The radiating inner rods have hung there'- from inner and outer pairs of connecting wires 53 and 54. each pair extending at a slight angle'to the vertical, the lower ends 55 of the respective connecting Wires being hooked under the underlying adjacent rings to afford obliquely upstanding fingers adapted to engage the lower edge of a plate saucer or the like to hold the same in place within the rack space afforded between adjacent radiating bars. The provision of these connecting rods also assists in reinforcing the structure. In like manner the obliquely disposed outer bars 52 are connected to the underlying rings by means of connecting bars 56 provided with hooked ends 57 similar to those previously described. This are rangement is one which affords 'aseries of inner radially arranged (ompartments and -a series of outer compartments angularly disposed with respect to the former, the

outer compartments being longer than the inner compartments to accommodate flat plates or dishes of thelarger sizes.

In order to furnish additional reinforcement, the bottom section is provided with a plurality of base rods 58 which extend generally in a radial direction and cut across the series of rings composing, the bottom section to which they are Secured. In order to rigidly and permanently unitethe rods and ringsromposing the rack, it is preferred to connect the same togetherby soldering, spot welding, or similar form of connection.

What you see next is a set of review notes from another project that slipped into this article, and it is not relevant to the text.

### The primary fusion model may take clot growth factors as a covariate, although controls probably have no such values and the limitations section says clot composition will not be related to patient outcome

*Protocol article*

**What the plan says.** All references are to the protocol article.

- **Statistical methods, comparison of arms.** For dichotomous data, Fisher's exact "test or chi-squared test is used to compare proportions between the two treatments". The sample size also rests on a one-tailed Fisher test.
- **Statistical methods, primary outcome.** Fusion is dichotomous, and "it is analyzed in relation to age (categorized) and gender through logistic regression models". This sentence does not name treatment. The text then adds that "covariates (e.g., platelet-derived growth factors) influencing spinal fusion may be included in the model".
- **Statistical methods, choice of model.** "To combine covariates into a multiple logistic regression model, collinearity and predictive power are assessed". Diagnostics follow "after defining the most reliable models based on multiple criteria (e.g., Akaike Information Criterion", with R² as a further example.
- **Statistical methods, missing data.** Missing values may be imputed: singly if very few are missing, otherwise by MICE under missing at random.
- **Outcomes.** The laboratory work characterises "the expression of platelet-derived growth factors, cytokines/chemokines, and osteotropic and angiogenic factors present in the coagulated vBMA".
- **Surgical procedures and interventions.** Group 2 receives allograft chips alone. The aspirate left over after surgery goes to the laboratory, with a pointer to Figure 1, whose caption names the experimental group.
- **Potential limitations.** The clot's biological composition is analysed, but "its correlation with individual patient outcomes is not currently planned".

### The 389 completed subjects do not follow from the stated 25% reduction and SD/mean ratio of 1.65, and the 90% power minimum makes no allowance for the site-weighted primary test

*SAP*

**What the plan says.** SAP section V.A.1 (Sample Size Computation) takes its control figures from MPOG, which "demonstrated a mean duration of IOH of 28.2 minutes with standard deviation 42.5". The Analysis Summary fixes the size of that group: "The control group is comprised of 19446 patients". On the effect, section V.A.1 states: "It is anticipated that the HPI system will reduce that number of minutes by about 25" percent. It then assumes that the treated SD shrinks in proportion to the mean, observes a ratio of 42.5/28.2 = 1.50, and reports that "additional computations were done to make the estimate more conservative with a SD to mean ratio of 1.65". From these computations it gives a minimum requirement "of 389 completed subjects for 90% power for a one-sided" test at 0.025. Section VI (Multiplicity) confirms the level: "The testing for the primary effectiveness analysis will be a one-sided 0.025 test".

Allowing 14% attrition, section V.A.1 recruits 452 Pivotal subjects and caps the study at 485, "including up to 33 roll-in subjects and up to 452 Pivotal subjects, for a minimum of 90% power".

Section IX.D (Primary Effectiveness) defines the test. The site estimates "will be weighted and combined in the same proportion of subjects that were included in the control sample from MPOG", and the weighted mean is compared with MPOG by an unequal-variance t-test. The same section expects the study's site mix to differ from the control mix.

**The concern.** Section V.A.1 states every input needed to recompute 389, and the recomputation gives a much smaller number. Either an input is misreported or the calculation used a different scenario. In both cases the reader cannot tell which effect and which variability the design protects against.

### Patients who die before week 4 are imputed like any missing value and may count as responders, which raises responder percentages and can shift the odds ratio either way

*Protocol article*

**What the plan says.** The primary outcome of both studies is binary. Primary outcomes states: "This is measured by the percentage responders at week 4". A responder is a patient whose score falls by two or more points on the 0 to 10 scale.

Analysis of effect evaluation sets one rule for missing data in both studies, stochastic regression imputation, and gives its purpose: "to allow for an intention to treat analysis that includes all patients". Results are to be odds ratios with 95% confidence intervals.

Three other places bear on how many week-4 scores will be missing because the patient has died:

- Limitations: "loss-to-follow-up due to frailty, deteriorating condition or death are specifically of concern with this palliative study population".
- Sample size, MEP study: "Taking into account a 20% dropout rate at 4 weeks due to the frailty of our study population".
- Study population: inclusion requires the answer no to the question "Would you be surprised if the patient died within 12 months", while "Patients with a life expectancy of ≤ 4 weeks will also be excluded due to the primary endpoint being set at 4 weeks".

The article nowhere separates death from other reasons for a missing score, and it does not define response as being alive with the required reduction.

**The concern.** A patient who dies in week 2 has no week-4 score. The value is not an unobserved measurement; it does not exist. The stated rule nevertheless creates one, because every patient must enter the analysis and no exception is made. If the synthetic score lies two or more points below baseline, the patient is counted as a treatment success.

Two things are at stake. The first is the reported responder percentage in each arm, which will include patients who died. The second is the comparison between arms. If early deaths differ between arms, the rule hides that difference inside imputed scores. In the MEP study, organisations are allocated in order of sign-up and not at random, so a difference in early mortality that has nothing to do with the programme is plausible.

In operatiomthe tank cover istilted back, the upper rack removed and all the plates to be washed, includingplatters and fryingi pans, placed in the lower basket. The plates or other flat dishes are supported on edge in the holders provided therefor at the angle indicated in Fig. 10. This arrangement will cause the water discharged from the 45 poured overthe dishes.

tor is again started and the dishes and sil- 1 ports to impinge against the inner surfaces of the plates which are tilted forward to somewhat reduce the angle at which the 45 jets of water impinge, andat the sametimc the b'ack surfaces of the plates will stand atangular relation to the jets of the water-discharged from the 15 ports, so that the plates will be thoroughly washed on both faces. V

In placing the plates in position, it is not necessary to remove the spray head as it can be easily swungout of the way in inserting the'plates. After the latter are positioned, the upper rack is then placed in the tank and tilled with allthe deep dishes. Hot water containing a suitable washing compound is-then poured into the machine, the cover being lowered when the electric motor starts. The amount of water provided need only be suflicient to feed the pump a.